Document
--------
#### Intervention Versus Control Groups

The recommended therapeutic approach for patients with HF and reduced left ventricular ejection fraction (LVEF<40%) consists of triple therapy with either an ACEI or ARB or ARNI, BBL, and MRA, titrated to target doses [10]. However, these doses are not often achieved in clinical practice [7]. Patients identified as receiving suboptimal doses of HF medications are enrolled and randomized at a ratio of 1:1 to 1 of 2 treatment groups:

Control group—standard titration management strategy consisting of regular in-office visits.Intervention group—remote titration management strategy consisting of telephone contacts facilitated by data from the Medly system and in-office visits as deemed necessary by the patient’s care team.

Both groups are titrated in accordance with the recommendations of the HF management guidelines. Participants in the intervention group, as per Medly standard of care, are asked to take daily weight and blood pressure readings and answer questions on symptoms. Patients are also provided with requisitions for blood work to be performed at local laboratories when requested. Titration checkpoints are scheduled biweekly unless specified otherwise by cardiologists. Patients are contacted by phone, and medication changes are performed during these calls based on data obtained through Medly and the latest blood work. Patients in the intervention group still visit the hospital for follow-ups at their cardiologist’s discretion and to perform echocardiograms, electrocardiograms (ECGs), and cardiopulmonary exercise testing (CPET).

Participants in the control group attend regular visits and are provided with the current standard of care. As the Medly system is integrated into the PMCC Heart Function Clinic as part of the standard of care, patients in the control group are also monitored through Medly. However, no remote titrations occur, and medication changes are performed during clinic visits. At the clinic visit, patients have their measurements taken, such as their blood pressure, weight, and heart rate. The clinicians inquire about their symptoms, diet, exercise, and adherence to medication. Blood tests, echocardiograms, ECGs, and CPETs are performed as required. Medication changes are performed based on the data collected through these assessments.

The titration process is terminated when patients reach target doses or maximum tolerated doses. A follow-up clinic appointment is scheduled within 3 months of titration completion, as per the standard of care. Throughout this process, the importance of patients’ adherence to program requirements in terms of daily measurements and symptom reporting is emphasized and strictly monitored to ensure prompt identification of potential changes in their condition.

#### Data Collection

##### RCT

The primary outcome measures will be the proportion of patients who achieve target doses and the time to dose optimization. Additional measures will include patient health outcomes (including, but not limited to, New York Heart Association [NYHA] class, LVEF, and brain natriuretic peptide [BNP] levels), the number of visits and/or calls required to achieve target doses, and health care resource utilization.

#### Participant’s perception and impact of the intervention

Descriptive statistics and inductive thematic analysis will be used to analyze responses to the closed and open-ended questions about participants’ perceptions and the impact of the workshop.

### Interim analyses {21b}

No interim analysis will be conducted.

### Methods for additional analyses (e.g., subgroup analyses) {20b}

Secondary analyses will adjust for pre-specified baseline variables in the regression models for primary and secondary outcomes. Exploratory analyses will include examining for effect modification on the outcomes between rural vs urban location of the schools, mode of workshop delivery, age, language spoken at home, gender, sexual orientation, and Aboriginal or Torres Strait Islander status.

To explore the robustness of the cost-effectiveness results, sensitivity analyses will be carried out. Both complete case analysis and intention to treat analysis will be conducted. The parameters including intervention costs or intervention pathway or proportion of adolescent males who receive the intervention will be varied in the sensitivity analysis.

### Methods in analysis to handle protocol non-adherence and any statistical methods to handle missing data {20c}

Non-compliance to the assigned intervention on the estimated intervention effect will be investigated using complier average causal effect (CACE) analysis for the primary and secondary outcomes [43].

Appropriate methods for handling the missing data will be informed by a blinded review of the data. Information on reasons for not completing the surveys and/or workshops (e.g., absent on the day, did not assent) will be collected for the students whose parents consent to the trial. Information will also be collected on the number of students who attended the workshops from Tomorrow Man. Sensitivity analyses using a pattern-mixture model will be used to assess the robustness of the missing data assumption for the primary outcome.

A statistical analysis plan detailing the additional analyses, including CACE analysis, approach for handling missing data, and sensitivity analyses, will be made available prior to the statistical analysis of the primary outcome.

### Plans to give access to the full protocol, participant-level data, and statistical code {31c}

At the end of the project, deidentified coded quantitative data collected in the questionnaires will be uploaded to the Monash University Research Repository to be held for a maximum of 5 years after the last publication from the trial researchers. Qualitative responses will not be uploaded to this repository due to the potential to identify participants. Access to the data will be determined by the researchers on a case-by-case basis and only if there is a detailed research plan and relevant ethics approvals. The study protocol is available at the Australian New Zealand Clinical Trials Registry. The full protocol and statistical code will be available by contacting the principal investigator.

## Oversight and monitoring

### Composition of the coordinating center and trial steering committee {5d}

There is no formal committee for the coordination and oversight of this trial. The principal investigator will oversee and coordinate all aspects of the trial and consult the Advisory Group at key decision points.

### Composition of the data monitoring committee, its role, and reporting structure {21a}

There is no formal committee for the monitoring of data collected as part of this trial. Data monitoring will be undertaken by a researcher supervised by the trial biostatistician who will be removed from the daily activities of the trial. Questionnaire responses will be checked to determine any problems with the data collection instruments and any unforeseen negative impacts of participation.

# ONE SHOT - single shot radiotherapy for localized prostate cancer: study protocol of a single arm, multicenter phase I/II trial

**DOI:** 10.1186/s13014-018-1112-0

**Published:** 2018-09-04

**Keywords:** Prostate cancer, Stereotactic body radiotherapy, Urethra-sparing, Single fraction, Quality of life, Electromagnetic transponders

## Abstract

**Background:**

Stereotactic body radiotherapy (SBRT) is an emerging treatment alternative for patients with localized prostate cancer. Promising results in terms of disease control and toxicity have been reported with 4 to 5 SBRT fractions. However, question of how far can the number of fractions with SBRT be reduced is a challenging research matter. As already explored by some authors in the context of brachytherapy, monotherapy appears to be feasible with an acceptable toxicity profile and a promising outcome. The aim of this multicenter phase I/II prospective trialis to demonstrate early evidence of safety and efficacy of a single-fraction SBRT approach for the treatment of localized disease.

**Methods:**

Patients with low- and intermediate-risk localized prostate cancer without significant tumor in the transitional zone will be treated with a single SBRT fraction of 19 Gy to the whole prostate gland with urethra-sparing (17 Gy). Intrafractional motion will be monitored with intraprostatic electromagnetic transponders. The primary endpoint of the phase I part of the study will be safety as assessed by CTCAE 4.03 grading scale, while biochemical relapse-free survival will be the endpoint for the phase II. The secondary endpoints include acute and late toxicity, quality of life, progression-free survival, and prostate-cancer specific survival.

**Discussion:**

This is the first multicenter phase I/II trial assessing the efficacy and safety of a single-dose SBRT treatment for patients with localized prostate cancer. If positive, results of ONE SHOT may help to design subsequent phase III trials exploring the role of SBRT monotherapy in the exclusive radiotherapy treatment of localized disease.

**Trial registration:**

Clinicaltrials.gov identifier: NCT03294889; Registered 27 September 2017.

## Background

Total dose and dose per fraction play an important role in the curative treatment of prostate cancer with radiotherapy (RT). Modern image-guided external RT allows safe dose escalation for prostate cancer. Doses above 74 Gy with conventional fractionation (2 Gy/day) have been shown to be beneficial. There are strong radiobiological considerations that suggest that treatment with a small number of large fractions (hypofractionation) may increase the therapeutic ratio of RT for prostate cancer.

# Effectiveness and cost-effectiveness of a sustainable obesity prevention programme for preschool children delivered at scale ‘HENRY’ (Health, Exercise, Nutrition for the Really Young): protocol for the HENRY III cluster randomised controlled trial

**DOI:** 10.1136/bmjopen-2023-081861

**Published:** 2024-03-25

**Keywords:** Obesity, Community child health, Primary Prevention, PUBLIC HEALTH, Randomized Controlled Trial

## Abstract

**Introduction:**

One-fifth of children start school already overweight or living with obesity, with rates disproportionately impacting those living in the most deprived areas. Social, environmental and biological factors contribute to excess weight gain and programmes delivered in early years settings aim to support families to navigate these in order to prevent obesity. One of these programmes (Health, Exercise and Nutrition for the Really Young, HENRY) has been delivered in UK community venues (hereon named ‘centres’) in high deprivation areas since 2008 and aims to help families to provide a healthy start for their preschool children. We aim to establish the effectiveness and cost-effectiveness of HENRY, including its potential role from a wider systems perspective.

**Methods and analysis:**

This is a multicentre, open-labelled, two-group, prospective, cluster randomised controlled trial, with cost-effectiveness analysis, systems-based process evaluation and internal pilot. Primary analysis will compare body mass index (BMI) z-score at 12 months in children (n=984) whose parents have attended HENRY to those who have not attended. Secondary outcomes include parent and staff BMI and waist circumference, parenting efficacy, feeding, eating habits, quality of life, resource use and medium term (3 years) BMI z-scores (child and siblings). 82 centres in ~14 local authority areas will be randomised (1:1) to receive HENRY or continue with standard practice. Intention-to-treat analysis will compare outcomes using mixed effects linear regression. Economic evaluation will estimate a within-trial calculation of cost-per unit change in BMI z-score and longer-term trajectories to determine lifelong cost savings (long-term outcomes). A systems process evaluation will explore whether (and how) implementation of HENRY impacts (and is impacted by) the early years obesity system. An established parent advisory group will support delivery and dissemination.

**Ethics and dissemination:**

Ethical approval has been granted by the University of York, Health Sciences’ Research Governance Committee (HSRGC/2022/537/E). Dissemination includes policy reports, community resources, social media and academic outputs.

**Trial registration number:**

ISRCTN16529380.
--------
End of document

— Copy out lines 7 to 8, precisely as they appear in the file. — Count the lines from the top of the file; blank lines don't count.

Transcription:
#### Data Collection

##### RCT